Second Nature

33 winters ago, in a rear-wheel-drive Toyota, on the side of a mountain in Taos, New Mexico…

“I’d be working all day, doing my carpentry stuff, building adobe homes, doing my whole thing. Then it’d be time to go home.

“Snowpack was at 8,500 feet. The house was at 89. There was so much snow. You’d drive up that road—and it was a bad road. Switchbacks. Big-time mountain road—and you’d come around this righthand turn. And now you had to make a hard lefthand turn through these two big stone pillars—and not clip the pillar—and then make a hard right turn and make your way up the driveway—and not lose momentum or traction.

“I’d do the whole right-left-right thing and I’d be plowing my way up and eventually I’d just [swerving/sputtering noise]. But I couldn’t leave the car there. So I’d back all the way down the driveway, onto the most dangerous road in New Mexico. I’d back down that road, and then fire it up, and I’d charge back up, and I’d just punch my way through the snow, each time going another 50 feet, another 50 feet, until I got to the cabin.”

Fair Havener Robert Fecke has lots of good stories to tell—about sailing the Caribbean for a year with his brother; then becoming a “nautical hitchhiker;” then kayaking around New Zealand for six months, for starters—and more than one way to tell them. Sometimes he does it the way most of us do, with vibrating air passing through larynx and mouth. Then there’s the other way: with antique wood passing through various contraptions in his 20,000-square-foot sawmill.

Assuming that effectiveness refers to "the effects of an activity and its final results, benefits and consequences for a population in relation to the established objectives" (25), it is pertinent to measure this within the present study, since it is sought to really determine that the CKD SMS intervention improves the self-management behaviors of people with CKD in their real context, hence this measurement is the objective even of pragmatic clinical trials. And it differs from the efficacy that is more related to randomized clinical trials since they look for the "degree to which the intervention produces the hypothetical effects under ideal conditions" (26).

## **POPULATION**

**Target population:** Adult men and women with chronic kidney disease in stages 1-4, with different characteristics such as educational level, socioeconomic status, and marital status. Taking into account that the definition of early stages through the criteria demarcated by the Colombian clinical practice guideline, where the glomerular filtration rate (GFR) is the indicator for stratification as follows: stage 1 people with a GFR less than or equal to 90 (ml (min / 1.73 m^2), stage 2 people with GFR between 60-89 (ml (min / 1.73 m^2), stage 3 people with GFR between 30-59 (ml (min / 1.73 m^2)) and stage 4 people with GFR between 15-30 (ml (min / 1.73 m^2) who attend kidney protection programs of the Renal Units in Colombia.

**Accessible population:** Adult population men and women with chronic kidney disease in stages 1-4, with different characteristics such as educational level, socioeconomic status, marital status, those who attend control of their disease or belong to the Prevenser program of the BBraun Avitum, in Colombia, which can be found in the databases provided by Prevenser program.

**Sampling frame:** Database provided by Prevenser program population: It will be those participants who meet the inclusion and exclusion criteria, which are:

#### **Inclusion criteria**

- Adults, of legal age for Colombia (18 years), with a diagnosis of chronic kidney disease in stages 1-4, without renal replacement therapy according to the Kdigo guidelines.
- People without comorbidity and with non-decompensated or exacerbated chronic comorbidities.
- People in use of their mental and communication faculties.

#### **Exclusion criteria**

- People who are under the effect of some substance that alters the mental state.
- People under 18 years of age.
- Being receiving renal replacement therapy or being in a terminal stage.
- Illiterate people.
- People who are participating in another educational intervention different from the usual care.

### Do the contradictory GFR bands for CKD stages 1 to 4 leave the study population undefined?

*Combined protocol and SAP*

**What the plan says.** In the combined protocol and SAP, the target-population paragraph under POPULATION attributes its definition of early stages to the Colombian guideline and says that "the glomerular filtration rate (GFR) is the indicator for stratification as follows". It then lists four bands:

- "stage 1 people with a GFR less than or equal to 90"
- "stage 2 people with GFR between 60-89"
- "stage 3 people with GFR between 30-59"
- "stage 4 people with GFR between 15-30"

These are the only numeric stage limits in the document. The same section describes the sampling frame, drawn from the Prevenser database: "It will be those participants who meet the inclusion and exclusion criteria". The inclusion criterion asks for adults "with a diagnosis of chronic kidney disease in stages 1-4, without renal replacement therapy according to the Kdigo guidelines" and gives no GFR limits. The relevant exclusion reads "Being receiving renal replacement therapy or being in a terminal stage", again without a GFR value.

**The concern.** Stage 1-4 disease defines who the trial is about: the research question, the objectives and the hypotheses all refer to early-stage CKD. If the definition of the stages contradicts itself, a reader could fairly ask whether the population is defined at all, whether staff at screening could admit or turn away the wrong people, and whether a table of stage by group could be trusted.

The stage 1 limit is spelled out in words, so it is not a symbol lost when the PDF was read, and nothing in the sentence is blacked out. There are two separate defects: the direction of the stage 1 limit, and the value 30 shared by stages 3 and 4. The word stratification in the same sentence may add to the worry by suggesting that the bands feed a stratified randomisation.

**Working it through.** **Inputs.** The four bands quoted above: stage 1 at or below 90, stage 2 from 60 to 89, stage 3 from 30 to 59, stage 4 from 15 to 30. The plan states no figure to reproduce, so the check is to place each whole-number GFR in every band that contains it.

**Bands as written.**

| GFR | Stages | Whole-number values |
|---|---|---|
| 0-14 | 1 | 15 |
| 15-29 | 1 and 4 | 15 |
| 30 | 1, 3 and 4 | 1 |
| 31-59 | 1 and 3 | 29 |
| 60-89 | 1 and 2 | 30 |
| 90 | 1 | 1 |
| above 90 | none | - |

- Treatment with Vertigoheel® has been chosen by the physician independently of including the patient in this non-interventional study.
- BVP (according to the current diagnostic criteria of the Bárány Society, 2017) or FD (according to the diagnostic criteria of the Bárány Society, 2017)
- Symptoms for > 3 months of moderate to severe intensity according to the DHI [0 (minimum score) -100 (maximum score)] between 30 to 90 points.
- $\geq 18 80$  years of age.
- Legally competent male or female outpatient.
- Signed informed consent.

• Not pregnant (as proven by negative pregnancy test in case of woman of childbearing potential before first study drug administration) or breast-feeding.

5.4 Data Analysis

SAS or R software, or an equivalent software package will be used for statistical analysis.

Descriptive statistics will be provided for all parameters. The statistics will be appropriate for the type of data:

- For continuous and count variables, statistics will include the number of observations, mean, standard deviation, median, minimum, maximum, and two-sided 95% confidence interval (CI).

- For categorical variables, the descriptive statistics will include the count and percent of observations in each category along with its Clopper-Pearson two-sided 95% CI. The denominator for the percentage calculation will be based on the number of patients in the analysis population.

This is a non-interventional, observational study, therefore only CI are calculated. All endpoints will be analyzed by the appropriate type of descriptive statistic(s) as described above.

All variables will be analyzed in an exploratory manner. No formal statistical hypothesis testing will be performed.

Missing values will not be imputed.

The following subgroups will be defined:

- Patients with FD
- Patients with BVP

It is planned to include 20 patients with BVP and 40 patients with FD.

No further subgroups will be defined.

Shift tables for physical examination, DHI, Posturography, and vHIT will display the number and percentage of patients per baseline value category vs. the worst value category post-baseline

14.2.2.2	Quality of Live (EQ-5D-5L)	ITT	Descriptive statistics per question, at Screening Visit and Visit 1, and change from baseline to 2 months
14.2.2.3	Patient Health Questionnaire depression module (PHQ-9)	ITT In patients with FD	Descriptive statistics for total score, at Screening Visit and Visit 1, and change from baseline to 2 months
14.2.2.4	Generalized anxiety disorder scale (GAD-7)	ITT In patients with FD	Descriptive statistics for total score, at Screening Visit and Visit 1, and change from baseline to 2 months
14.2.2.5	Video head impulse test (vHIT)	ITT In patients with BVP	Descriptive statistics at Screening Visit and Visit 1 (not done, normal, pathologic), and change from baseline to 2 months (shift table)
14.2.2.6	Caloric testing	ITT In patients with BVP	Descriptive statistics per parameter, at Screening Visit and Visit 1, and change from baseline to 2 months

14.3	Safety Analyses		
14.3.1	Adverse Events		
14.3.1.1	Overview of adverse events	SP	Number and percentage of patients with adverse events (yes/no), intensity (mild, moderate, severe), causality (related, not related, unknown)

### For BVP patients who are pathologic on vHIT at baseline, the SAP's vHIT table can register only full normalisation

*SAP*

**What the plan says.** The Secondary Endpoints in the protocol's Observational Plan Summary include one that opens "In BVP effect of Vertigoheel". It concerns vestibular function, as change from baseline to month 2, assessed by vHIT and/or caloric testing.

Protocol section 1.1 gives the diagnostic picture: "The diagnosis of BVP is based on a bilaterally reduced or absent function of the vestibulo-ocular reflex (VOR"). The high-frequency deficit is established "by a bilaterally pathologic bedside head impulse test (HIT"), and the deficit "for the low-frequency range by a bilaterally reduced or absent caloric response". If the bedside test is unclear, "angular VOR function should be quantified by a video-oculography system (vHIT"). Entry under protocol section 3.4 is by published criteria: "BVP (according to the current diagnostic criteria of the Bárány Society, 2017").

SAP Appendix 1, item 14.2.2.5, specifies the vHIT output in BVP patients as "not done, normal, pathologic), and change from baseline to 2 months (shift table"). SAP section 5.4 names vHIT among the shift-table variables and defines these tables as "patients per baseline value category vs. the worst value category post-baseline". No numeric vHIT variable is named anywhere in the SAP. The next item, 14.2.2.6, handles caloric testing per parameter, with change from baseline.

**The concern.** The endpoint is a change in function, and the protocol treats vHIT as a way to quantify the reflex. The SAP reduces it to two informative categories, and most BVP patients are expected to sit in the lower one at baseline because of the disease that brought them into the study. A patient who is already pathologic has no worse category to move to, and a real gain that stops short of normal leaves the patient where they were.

Reclaimed lumber is his business, and Reclamation Lumber is that business’s name. From storied industrial sites he gets douglas fir, yellow pine and spruce, and from old agrarian buildings come chestnut, oak, pine and hemlock. It’s historic, lived-in wood, which is partly what makes it so valuable. But only in the right hands. “All this material is rough” to start, he says. “It’s got iron in it. It’s got conduits still hanging off of it. It’s got myriad site conditions that have to be dealt with… You have to de-nail it. It has to be cleaned. It has to be re-dried. And then we can start to rework it.”

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That reworking, or “match work,” as Fecke terms it, is crucial. Once a piece finishes drying in the kiln, “it has attitude. It’s cupped. It’s twisted. You have to flatten it. You have to straighten it… So what I’ve set up here is a re-saw breakdown facility—to take this big raw heavy material out of these demolition sites and make it useable again.” The people who do the subsequent using range from specialty cabinet-makers to general contractors, installing it as flooring, wall board, beams, cabinetry and more, mostly in higher-end homes. Through it all, the wood retains the color, density and growth patterns of the very old—often virgin-growth—timber, plus the weathering, checking, nail holes and whatever “surface character it obtained in its prior usage.”